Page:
Racing Icon Carl Haas Dies at 86

The team owner died peacefully, surrounded by his family.

Carl Haas Obituary
AP Photo/Mark Baker

The racing world has lost a pioneer. Motorsports legend Carl Haas died in his home on June 29 at age 86 with his family by his side, his family has announced. Haas's death comes after an extensive battle with Alzheimer's disease. He was a a former race car driver, a racing team owner, and a successful businessman.

Haas jumped into the motorsports world in 1952, when he began competing in—and winning—races at the Milwaukee Mile race track; that same year, he joined the Sports Car Club of America. Later in the 1950s, Haas began to explore the business side of the automotive world. While traveling abroad, he cultivated partnerships with Elva and Lola, two race car builders based in Europe, and later used his established relationships with the two to create his own company, Carl Haas Automobile Imports, Inc., up as their primary importer in America. By doing this, he effectively paved the road to American success for Lola, one of the most prominent race car builders of the era, for decades to come.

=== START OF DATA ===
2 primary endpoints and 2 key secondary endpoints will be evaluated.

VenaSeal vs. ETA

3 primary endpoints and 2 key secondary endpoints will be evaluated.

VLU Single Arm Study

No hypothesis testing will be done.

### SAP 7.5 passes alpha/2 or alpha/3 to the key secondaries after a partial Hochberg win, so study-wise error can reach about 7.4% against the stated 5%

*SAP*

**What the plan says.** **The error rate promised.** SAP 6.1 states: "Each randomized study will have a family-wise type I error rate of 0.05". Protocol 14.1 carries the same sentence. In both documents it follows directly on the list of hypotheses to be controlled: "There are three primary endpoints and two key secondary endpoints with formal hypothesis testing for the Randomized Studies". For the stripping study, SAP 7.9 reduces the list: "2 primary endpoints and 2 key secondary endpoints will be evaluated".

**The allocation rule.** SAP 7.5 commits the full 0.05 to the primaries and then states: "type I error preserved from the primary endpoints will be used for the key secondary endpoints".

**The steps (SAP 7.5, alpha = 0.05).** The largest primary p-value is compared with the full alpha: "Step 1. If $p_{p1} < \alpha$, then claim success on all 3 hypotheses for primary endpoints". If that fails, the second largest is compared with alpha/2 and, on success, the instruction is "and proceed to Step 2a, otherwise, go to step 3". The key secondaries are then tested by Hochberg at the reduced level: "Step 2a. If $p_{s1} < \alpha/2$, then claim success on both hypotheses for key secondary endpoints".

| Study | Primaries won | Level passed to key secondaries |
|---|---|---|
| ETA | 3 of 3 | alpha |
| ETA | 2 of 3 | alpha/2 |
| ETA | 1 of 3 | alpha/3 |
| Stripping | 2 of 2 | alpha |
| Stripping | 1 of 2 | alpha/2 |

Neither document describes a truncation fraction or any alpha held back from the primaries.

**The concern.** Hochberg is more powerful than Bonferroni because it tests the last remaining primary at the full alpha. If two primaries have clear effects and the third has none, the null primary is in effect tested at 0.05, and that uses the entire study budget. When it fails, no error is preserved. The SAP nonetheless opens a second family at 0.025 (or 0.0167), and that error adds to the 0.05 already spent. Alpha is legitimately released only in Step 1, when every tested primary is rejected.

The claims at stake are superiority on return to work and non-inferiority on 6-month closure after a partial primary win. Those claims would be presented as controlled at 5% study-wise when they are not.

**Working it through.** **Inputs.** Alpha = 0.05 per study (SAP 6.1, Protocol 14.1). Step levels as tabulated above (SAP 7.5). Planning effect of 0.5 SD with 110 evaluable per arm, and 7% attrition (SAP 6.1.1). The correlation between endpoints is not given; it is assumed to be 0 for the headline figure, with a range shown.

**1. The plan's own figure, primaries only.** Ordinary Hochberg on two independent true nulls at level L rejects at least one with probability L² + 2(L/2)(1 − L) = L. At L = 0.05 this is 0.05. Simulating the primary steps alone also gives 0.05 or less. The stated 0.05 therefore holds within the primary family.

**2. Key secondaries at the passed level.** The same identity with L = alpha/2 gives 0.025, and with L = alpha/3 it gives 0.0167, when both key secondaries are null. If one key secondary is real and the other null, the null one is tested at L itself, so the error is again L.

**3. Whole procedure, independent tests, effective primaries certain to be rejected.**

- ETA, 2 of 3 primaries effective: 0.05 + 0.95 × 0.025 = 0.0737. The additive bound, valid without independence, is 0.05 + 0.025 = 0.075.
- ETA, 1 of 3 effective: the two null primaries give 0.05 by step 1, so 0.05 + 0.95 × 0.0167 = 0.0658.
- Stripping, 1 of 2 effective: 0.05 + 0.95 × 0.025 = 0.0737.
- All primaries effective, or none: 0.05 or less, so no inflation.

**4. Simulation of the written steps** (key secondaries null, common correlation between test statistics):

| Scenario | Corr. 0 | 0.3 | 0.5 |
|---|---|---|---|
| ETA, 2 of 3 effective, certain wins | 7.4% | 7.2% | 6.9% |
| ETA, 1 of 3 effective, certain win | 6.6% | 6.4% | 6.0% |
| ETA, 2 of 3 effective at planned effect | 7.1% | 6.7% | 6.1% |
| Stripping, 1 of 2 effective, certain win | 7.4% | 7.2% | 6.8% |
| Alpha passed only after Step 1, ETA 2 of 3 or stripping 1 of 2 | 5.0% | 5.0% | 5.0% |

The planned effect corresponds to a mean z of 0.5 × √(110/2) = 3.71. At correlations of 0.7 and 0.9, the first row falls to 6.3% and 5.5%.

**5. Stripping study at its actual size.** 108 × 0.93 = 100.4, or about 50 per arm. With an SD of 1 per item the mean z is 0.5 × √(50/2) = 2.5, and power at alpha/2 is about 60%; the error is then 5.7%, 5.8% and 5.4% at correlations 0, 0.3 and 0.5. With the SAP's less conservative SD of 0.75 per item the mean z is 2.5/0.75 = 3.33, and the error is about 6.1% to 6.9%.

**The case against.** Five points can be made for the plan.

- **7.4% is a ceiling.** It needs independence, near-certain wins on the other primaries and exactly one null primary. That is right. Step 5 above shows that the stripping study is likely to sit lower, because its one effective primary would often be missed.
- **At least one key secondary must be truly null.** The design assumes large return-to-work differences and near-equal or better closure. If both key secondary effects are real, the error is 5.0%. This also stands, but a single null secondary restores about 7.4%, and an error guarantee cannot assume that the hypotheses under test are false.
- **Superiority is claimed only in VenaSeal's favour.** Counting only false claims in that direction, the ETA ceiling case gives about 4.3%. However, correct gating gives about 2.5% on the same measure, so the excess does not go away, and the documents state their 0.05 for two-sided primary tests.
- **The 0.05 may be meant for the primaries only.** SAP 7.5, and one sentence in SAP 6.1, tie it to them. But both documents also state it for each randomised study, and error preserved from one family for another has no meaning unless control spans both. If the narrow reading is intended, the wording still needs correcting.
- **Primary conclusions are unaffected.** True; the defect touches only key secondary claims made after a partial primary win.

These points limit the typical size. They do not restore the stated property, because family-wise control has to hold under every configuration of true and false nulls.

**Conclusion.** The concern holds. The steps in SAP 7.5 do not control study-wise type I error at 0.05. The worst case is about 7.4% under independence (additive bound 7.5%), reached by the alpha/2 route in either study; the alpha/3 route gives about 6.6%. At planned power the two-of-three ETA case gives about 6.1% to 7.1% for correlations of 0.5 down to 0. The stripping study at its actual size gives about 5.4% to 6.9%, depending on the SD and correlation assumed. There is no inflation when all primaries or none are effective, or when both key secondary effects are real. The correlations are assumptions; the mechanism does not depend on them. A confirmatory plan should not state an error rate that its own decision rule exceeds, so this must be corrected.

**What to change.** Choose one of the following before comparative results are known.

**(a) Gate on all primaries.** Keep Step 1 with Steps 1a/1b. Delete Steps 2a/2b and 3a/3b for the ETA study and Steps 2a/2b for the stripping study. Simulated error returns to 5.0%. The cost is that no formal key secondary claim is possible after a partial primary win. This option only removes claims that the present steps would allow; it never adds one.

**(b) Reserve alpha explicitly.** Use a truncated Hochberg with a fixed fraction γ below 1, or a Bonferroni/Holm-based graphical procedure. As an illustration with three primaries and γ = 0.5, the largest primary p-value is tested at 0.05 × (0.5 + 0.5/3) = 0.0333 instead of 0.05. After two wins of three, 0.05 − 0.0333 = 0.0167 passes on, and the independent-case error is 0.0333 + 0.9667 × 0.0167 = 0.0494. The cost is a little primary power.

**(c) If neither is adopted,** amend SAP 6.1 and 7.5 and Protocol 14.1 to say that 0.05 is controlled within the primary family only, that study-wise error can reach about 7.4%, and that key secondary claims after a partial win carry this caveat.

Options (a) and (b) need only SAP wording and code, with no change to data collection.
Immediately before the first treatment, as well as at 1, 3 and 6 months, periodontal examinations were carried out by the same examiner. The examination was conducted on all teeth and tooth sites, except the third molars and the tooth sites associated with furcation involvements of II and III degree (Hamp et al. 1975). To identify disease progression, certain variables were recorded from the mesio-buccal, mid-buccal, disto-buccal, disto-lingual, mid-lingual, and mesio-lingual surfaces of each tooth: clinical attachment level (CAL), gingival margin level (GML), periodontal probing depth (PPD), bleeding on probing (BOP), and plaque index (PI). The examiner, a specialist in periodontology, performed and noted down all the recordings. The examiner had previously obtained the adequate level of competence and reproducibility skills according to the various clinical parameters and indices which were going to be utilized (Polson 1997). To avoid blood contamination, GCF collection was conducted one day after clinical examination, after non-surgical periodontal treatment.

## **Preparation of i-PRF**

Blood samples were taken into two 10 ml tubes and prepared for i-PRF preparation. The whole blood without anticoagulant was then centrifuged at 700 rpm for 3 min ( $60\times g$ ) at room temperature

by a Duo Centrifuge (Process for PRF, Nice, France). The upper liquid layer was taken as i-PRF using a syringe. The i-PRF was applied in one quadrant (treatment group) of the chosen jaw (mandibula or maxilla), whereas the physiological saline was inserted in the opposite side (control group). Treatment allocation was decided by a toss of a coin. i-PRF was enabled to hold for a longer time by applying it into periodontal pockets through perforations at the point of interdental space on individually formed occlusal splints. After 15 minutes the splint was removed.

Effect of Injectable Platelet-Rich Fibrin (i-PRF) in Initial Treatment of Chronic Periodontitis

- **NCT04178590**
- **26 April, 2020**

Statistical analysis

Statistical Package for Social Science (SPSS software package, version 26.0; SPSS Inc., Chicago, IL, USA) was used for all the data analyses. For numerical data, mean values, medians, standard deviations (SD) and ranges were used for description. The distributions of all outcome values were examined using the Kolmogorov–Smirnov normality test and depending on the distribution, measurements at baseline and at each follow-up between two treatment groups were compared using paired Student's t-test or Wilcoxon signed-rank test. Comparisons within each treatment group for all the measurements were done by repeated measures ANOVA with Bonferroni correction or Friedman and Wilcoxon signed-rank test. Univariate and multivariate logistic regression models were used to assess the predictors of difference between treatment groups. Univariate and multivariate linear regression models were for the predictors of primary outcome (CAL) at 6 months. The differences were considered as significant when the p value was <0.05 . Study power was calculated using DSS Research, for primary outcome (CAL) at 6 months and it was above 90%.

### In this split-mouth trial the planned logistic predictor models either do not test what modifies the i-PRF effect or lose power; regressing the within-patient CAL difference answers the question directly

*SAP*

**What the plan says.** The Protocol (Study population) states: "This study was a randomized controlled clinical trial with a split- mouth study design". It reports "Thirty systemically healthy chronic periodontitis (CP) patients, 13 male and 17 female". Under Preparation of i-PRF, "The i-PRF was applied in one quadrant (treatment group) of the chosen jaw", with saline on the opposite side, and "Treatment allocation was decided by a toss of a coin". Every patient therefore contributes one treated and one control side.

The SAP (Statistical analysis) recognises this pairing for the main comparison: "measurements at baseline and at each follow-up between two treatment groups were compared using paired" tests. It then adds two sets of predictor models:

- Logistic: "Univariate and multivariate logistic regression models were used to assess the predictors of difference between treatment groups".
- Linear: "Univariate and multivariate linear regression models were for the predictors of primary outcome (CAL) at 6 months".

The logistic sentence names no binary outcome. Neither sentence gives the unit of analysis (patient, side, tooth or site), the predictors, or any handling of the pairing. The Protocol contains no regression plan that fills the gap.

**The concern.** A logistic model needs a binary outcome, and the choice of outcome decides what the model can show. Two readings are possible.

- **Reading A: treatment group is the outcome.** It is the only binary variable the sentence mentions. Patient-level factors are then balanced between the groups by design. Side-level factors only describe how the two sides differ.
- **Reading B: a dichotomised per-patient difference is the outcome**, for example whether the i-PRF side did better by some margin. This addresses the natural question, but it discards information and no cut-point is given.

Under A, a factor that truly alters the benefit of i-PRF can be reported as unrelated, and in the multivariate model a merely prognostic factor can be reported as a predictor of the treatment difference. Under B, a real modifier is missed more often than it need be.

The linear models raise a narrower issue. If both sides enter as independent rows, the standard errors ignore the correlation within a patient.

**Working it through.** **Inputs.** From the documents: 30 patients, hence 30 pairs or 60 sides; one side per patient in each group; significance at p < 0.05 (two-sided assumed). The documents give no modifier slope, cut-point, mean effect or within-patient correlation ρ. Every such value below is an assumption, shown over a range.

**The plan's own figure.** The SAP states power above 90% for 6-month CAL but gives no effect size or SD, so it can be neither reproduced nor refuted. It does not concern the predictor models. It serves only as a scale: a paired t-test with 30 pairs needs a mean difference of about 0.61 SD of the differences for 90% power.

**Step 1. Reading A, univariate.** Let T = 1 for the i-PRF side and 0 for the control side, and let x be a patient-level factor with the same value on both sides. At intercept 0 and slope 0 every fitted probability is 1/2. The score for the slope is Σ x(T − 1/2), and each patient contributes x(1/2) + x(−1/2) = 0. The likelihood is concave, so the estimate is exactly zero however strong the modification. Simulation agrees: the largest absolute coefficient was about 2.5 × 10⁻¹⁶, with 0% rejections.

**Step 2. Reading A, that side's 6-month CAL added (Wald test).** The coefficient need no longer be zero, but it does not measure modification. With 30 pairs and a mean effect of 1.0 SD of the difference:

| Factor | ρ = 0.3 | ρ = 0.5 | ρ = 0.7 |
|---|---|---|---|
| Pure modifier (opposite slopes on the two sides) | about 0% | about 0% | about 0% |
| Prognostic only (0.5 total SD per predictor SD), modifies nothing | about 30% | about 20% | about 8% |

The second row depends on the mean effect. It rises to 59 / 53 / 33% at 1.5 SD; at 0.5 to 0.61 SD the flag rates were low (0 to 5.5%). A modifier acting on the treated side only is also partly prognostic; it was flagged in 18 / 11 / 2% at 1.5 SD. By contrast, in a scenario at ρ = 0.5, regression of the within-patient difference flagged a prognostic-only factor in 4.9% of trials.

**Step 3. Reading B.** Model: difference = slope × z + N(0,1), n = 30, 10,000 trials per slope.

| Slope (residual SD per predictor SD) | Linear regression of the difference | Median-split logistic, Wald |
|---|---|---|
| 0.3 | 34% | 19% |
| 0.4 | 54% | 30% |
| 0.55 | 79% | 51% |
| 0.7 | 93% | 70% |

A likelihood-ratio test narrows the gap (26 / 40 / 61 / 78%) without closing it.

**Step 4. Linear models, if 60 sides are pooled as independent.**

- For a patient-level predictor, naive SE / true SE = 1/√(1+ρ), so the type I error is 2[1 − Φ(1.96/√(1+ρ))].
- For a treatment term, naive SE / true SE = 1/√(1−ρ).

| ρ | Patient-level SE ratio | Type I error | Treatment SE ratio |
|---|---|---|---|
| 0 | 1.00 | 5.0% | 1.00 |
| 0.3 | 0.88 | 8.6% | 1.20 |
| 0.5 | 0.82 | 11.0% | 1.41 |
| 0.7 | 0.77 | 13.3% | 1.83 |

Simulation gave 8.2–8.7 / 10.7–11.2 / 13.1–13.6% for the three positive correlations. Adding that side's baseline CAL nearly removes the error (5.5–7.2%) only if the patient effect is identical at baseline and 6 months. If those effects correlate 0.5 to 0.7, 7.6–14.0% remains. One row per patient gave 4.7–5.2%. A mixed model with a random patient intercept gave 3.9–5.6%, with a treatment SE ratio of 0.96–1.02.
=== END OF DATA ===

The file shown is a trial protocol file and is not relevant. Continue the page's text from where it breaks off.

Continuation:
It was not until the late 1960s that Haas began to manage his own racing teams. Collectively, Haas's teams—which have been involved in Can-Am, IndyCar, Formula One, and even NASCAR, just to name a few—have won sixteen championships and more than 140 races. As Motorsport.com notes, however, it was when he joined forces with Paul Newman in 1983 and created a true all-star racing team that his brand truly took off.

The Drive's thoughts are with the Haas family in this sad time.